Where could she be?
Light was fading from the evening sky and mature trees around Levitts home made the entryway dark. Janis searched for a light, and finally found the switch on a table lamp. She looked around the small, dimly lit living room and made her way through the house.
Suddenly, the house on Delmar was filling with people. Family and friends and parents of friends began pouring into the little house, wondering where the women could be.
Janis paced in the kitchen, still upset that Stacy hadnt told her where she was. That wasnt like Stacy, the youngest of three daughters. She was the type of girl who let her parents know where she was at all times.
Stacy had earlier snuck out of the house only to find her mom waiting outside the apartment building she had gone into. Stacy knew her mom. She knew that Janis worried and that a phone call was always required.
Janis couldnt understand why her daughter had been gone so long. Things werent adding up.
Not only were the purses of all three women inside with car keys and a large sum of money in Sherrills bag but so were some of Stacys clothes. And her migraine medication, something she never left behind, was in her purse. Stacy relied on that medication when her headaches were too much to bear.
I thought, why would she leave all of this here? Janis recalls.
She kept asking Janelle, back at East Delmar for the third time that day, Where could she be? Where could she be?
The mother of one of Stacys friends was with Janis in the kitchen. They planned to look through Sherrills personal phone book and call friends to see if they had any idea where the women might have gone.
Lets make a pot of coffee, the friend suggested.
Janis thought, I dont want to do that. Whats Sherrill going to say when were sitting in her kitchen drinking coffee?
Janis started calling people, including a former stepdaughter. No one had heard from Sherrill. Janis called her husband, Stu.
Theres something not right, something is really wrong.
It was time to call police. But not 911, Janis thought. Thats only for emergencies. And thats not what this was. Not yet.
I was still waiting for them to come in, Janis says.
She called the department number, and the dispatcher asked if she wanted to call 911.
No. Just take down the information and send an officer, Janis asked.
Within minutes, Officer Rick Bookout got the call.
The overnight shift
The overnight shift is typically a cops favorite. The calls are exciting. Officers dont have to bother with the traffic. And requests for service arent as heavy; they can work proactive cases.
Bookout had just clocked in when he heard the police radio crackle. Dispatchers needed the three-year veteran to go to 1717 E. Delmar St. to take a missing- persons report.
You get a lot of those, Bookout says. Theyre pretty typical.
When he got to the house, the door was open. The lights were on. The smell of varnish hit him hard; he figured someone must be doing a remodeling project.
Several people were already inside, milling around the house a block west of Glenstone Avenue. Janelle was there; so was boyfriend Mike. They hadnt gone to White Water, settling instead for a water slide in Springfield known as Hydra-Slide. Janelle still had her swimsuit on underneath her clothes, her shorts soaking wet from the suit.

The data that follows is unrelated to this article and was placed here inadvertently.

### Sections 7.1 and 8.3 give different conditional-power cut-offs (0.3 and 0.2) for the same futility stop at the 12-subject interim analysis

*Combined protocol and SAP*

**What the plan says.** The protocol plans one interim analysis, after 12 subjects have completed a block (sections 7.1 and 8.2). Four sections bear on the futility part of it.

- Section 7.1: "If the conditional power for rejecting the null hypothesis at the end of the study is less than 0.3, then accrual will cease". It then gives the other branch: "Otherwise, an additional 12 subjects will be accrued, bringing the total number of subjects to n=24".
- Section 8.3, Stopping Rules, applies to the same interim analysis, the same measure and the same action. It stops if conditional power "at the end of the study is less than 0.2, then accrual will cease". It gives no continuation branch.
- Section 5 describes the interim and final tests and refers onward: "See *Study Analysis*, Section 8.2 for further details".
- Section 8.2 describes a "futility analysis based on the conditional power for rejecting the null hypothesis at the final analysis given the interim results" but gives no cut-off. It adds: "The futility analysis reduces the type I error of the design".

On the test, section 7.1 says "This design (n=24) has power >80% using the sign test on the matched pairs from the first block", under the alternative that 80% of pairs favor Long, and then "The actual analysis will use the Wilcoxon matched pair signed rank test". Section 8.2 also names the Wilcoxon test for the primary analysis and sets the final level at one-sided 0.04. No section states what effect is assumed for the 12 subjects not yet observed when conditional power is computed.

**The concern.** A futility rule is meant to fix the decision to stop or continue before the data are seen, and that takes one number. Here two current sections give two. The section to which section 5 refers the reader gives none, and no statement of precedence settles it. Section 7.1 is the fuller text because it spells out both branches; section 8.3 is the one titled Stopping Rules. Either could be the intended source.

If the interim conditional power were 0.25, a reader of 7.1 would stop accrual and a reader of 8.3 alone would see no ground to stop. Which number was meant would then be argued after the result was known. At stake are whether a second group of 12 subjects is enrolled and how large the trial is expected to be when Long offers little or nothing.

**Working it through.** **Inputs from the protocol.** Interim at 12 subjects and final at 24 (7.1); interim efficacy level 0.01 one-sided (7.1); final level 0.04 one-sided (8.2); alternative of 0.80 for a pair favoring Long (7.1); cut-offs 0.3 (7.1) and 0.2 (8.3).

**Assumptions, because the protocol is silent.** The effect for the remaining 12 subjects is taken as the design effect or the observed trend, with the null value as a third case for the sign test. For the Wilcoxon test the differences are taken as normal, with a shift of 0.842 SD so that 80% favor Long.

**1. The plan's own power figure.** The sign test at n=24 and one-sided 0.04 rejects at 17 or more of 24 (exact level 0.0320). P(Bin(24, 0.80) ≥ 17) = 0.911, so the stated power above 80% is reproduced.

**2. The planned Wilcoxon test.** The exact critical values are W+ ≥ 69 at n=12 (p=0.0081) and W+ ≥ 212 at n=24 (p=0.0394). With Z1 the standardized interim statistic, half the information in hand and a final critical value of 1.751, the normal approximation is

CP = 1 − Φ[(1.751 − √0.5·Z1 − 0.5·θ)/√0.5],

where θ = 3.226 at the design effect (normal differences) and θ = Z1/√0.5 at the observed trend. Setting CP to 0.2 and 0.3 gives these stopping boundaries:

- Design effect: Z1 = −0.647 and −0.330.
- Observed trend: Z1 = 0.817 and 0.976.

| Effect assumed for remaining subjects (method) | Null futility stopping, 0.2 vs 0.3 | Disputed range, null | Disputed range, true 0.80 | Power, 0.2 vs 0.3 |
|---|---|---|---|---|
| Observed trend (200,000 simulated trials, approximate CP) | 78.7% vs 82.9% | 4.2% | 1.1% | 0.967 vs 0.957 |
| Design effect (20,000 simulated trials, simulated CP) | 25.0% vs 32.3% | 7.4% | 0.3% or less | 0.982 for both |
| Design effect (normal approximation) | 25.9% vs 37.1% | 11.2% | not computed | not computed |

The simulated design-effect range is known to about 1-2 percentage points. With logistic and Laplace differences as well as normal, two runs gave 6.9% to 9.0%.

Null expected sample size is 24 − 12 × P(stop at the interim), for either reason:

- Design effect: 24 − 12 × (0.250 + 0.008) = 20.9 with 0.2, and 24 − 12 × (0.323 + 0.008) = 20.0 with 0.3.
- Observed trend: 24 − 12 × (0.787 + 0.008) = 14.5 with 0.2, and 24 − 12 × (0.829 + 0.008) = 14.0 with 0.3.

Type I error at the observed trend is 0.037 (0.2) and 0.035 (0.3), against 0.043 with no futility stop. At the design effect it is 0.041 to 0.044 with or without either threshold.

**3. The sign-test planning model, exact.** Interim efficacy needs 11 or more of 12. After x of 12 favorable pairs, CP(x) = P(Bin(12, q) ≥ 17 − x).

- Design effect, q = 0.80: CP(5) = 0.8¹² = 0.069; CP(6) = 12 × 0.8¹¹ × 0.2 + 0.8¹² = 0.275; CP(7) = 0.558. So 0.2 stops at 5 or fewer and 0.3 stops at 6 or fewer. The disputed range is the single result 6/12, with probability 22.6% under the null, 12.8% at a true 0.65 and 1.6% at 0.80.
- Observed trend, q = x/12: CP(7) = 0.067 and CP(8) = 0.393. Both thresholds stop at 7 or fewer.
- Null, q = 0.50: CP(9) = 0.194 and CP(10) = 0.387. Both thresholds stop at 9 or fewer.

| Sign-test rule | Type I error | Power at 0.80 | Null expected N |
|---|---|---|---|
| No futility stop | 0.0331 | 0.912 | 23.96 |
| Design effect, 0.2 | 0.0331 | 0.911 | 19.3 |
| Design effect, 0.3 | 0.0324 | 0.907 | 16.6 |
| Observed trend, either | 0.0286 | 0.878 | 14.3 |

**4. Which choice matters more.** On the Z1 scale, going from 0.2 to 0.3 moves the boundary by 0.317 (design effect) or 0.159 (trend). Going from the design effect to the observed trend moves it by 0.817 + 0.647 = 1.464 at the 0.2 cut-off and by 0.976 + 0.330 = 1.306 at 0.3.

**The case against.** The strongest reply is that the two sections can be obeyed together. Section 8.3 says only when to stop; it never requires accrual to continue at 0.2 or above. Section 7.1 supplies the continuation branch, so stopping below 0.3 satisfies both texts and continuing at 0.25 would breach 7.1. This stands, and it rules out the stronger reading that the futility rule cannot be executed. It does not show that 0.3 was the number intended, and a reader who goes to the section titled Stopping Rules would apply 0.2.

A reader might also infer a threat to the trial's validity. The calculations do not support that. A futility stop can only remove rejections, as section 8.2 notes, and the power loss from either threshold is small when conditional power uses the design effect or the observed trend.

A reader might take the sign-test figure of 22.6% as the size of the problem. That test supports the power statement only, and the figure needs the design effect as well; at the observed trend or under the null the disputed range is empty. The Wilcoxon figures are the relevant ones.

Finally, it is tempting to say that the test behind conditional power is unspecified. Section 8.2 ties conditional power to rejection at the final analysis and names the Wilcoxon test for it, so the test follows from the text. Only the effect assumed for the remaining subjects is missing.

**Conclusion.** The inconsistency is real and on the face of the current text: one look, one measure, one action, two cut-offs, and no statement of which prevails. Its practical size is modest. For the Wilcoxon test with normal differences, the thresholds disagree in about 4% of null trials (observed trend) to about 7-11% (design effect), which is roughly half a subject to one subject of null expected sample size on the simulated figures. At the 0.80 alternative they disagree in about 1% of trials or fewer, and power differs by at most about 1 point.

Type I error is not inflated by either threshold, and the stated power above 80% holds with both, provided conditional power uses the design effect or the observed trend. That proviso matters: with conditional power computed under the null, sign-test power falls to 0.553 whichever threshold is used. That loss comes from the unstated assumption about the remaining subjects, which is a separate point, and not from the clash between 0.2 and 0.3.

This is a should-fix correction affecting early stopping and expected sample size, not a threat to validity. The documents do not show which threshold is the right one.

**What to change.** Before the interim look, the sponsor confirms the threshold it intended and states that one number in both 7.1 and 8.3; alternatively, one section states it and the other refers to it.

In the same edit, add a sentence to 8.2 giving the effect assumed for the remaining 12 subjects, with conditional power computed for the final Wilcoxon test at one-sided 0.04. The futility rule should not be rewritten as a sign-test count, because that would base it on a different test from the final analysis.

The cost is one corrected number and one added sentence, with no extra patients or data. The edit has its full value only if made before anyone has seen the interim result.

Bookout first talked to Stu and Janis McCall.
The officer began jotting down the McCalls story in his tiny flip notebook.
Their youngest daughter, Stacy, 18, had come to the house to spend the night with Suzie Streeter, a childhood friend. Stacy and Suzie werent supposed to spend the night there, but when plans changed they decided to sleep at the house and go to White Water that morning with some friends. They never called friends to rendezvous for the trip to Branson and they never answered phone calls, which began about 8 a.m.
Bookout took a walk through the home, Janis at his side. They went into Suzies room, where pictures of famous blondes hung on the wall and seven oversized stuffed animals were scattered across the floor. Two slats in the window blinds had been separated, as if someone was looking out.
The three womens purses were all together, Stacys sitting on Suzies overnight bag.
The officer made some notes in his notebook.
The television was left on. The bed wasnt made. It looked as if the two girls had gotten ready for bed.
Bookout looked at Janis, They could have just gone out having fun, he speculated.
If she is, shes in her underwear, Janis answered. On the floor were Stacys flowered shorts, her rings and her watch in the pocket.
Could she have worn some of Suzies clothes to go out? Bookout asked.
No, Janis answered. Stacy wouldnt fit into Suzies clothes.
Bookout sat at the dining room table with the McCalls and others. The little Yorkie jumped up on his lap. Cinnamon was shaking like crazy, scared with all the strangers in his house, Bookout said.
I was thinking, I wish this little dog could talk.
Panic rises, hope fades
Officer Brian Gault was the second officer called to the scene. He and Bookout took inventory of the sparse facts they had:
The three women were gone.
Their purses had been left behind, along with the keys to their cars, all parked in the
The porch globe had been broken, the glass swept up and discarded.
The missing mother and daughter were smokers, and they had left their cigarettes.
Shed leave her house without a lot of things, but a smoker wouldnt leave without her cigarettes and lighter, Bookout says today. Im thinking, Yeah, this probably isnt a good situation.
The officers determined this was a missing-persons report, and that foul play was suspected.
As Janelle watched Bookout jot down notes and interview people in the home, her panic level rose. Sitting on the porch steps facing Delmar Street, she watched every set of headlights approach, praying that a car would stop and the women would get out with an explanation for their absence.
But hope was beginning to fade. She sat on the steps and cried. Hard.
The next question hit Janis like a brick.
Can you obtain dental records for Stacy? Bookout inquired.
Her heart sank. She knew then that everything in the house, the clothes and cigarettes and keys left behind, spelled trouble.
I thought, if they want dental records, they want to identify my daughter, says Janis, a dental hygienist. They thought my daughter could be dead.
Finally, the group of people paraded out of the house and Bookout locked the front door.
Janis was startled, her voice frantic.
How are they going to get in when they come home?
Bookout tried to reassure her.
If they want to get in, they can come to the department and identify themselves.
He taped a small blue note on the door. It was a standard missing-persons letter, with a handwritten message on back: When you get in, please call, 864-1810 and cancel the missing persons report.
Copyright 2003, The Springfield News-Leader, a Gannett company.